In our own day, one of the places we see the controversy is at funerals where “non-Jewish” customs—like flower arrangements—are often attempted. To my knowledge, there is no Christological meaning associated with flowers, but many Jews feel a firm religious conviction that there is something seriously “non-Jewish” or “anti-Judaism” about them. Some believe that the original use of flowers was to cover the odor of a decomposing body—something only necessary in religions where burial is delayed for several days. But, are the flowers themselves religious symbols? And, if the modern meaning is to soften the sadness and express care for the mourners, why is this a religious problem for Jews?
We face the same concerns with other “non-Jewish” funeral practices: cremation, donating remains to medical schools, embalming and public viewing. Though not what we now consider “traditional,” are they “anti-Jewish” and to be rejected? I look at them as non-religious practices—and compare them to other non-religious things that Christians do. If Christians wear coats in the winter, does that mean that we should not?
We could ask, in similar fashion, about spiritual practices from other faith traditions? Is yoga a Hindu (idolatrous) religious practice, or is it a form of exercise in which a Jew can participate safely? What about Vipassana (mindfulness) meditation? Is it part of Hindu or Buddhist spirituality and therefore “against” Jewish values or practice? Or, is it a meditative technique that is religiously neutral—and safe for Jews? We may draw the line at reciting The Lord’s Prayer or offering a sacrifice to Ganesh, but, if a practice from other religion is non-religious, what makes it appropriate or inappropriate for a Jew to use or practice it?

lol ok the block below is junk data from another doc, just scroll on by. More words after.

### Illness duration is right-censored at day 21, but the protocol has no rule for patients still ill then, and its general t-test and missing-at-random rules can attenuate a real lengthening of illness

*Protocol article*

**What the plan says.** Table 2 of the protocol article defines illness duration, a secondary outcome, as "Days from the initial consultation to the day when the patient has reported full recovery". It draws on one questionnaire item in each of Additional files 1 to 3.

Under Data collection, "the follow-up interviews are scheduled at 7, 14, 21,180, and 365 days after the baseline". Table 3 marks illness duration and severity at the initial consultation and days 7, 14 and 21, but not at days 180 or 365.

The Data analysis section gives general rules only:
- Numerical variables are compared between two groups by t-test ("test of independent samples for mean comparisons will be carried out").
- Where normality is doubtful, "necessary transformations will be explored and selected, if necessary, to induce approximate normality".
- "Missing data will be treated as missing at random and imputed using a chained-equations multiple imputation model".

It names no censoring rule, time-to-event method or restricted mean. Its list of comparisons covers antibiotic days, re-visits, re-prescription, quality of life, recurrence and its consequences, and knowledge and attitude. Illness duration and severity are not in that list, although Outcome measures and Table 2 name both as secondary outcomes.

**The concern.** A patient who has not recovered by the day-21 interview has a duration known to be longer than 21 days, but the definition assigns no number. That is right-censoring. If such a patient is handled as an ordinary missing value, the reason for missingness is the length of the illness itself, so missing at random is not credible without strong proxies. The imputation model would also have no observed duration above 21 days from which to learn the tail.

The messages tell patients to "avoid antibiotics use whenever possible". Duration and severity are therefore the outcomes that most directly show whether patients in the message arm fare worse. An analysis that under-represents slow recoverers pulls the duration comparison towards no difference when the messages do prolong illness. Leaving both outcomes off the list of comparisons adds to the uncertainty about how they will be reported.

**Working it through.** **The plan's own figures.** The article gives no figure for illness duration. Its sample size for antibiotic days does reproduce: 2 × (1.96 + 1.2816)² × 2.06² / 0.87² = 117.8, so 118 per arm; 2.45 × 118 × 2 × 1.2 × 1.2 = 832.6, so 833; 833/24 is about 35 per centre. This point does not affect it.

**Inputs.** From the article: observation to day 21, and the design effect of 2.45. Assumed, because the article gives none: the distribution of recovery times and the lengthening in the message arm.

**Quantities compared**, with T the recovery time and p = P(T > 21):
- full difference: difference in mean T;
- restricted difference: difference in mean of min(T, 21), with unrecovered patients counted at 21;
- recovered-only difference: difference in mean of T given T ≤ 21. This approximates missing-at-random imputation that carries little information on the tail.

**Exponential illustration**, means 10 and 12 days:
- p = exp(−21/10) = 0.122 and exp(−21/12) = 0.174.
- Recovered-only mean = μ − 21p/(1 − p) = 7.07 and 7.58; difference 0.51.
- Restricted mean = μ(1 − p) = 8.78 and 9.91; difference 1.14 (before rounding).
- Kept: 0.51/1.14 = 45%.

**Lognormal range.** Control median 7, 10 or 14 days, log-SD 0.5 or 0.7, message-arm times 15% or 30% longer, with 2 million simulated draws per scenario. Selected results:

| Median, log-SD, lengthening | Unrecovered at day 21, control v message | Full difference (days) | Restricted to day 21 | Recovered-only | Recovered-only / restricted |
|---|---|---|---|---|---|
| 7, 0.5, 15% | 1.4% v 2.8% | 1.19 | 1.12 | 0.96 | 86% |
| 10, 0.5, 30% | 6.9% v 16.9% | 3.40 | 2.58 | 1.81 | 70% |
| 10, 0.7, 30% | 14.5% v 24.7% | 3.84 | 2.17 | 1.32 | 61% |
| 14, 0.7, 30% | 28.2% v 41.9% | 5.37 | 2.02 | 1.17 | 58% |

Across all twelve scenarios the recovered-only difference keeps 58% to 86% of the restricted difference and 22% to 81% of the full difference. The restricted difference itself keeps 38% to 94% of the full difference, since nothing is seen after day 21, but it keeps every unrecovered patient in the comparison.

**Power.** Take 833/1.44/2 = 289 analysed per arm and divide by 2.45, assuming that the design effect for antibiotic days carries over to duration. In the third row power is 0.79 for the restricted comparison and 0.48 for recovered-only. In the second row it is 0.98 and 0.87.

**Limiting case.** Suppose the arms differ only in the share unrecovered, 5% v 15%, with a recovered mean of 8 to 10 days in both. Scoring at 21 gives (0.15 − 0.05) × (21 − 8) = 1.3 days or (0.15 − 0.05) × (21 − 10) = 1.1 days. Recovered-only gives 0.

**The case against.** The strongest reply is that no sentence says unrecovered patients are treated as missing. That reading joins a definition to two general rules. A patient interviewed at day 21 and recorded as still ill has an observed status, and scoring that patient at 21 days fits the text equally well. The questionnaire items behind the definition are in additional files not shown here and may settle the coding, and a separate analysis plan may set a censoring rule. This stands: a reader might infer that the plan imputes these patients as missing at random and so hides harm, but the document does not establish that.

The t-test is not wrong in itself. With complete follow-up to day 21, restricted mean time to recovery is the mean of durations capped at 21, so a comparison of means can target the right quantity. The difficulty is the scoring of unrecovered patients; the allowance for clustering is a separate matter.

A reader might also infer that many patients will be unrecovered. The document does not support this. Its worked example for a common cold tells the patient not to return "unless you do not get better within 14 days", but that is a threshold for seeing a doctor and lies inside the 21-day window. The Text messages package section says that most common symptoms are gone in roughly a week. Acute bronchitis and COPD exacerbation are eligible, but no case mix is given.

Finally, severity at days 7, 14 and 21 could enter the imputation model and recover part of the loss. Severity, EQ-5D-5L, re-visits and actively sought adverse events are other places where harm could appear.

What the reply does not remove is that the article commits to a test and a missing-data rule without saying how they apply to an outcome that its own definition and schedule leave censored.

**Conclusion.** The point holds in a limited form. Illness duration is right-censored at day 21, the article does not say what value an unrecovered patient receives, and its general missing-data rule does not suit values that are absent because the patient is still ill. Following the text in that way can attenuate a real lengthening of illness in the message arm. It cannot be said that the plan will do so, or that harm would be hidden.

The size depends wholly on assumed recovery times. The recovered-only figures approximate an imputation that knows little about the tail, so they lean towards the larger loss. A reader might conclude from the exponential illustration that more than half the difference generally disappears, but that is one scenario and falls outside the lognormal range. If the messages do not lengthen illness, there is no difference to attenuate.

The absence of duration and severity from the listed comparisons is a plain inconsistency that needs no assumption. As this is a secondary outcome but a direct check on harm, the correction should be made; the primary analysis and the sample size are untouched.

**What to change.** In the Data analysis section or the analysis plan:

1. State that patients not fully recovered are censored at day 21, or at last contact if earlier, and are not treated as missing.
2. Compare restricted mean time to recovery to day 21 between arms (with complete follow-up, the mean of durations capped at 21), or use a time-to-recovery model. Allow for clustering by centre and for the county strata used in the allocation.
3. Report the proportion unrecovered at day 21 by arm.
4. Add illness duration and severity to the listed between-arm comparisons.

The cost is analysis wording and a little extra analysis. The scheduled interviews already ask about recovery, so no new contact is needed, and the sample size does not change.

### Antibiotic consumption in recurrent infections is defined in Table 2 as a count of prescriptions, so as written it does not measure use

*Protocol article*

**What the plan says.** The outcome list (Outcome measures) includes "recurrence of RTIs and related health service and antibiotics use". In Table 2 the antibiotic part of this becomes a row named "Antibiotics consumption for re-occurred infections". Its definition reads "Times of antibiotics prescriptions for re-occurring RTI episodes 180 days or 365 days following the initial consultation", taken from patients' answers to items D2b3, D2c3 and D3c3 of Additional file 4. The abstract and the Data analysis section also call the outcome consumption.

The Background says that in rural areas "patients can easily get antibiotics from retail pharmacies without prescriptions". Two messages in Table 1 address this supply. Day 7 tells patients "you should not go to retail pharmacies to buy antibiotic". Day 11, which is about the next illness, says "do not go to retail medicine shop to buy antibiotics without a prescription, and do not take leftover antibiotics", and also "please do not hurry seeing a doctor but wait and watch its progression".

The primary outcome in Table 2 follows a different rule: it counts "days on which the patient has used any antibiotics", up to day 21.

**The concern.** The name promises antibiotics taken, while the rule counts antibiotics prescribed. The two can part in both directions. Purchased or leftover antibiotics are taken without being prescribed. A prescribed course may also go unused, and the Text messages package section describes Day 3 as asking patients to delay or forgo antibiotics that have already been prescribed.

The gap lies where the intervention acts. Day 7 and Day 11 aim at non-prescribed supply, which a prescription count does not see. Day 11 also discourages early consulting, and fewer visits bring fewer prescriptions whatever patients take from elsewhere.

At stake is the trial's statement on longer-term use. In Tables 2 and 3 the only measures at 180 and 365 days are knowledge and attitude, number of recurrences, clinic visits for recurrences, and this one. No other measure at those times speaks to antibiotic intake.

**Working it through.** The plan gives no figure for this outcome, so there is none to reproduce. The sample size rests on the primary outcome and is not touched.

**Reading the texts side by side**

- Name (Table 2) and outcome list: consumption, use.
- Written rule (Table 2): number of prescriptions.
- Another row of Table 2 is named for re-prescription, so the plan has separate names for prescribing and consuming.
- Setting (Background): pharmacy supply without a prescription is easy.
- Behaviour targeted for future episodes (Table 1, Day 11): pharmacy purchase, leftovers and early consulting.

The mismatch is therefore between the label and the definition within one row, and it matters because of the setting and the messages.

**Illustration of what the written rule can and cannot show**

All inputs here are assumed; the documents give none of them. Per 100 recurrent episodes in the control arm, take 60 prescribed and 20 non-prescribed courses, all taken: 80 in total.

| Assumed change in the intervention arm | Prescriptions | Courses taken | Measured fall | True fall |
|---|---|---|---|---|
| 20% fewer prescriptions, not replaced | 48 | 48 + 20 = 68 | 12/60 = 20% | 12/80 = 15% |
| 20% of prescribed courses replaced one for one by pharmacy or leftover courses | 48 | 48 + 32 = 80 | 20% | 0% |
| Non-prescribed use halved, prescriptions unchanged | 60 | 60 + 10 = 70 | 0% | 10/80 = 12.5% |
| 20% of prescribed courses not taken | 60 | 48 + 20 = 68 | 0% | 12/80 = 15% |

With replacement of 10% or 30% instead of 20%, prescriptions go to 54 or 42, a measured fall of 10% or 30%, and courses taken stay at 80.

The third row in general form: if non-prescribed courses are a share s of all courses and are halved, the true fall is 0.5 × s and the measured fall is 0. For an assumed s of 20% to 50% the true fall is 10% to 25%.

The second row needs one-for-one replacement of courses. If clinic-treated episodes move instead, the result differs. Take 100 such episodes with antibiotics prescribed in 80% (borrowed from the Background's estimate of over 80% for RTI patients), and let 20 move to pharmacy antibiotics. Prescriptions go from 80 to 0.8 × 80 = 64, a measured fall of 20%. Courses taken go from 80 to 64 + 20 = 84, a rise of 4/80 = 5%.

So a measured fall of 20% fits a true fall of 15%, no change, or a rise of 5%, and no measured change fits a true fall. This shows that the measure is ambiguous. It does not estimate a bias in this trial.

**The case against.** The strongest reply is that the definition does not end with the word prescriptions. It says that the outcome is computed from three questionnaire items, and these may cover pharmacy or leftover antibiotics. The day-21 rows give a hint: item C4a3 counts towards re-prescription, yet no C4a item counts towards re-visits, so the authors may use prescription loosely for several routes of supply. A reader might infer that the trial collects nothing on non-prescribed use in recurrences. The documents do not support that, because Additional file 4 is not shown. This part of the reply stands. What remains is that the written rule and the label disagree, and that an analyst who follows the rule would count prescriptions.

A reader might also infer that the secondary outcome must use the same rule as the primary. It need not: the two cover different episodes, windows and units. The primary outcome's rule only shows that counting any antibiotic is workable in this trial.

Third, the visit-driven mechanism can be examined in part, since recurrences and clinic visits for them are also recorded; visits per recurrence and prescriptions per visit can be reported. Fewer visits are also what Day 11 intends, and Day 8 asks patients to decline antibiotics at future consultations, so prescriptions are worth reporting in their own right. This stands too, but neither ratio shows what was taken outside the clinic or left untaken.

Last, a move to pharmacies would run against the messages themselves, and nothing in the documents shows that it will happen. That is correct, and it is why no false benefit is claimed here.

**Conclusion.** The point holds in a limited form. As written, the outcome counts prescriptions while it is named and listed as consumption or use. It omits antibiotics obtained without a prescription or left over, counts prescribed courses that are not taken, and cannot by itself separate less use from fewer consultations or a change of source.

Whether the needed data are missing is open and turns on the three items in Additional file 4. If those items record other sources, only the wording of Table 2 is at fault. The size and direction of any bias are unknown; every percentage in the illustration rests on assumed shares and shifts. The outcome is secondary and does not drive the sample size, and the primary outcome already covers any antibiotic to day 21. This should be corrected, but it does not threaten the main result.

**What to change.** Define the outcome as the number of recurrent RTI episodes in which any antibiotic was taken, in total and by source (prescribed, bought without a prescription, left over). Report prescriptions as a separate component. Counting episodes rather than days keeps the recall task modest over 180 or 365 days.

Many of the modern reforms in Judaism were taken from Christian worship practices: clerical robes, pipe organs, and even prayer leaders facing the congregation. Are they therefore non-Jewish or against Judaism’s spiritual culture? What about other, more benign strategies of modernization? Back in the mid-1800s, Orthodox Rabbi Azriel Hildesheimer was a controversial figure because he tried to bring Orthodox Jews into the modern world. He established a school that taught both boys and girls, used proper German (not Yiddish), and included non-Jewish subjects—his goal being to have his religiously Orthodox students ready to participate in the modern world. He also advocated modern clothing—which meant short suit coats for men, as opposed to the long, below-the-knees coats Jewish men had worn for centuries. He had many supporters, but ultimately, he was censured by the Orthodox authorities and, under pressure from them, the Hungarian government closed his school. In 1860, the Orthodox zealot Yosef Schlesinger excommunicated Hildesheimer, declaring him “not truly a sincere Jew.” The ban was not universally accepted, but these episodes from just 150 years ago show how far we can take the prohibition of imitating the ways of the Gentiles.
We who believe that it is possible to be authentically Jewish and fully modern have an interesting tightrope to walk. Both are good goals, but sometimes we have to negotiate the meanings and implications of “modern” and “non-Jewish” practices. There is no sure-fire way to decide, but Jewish education, continuing thoughtfulness, and creative adaptability are good tools for us to use.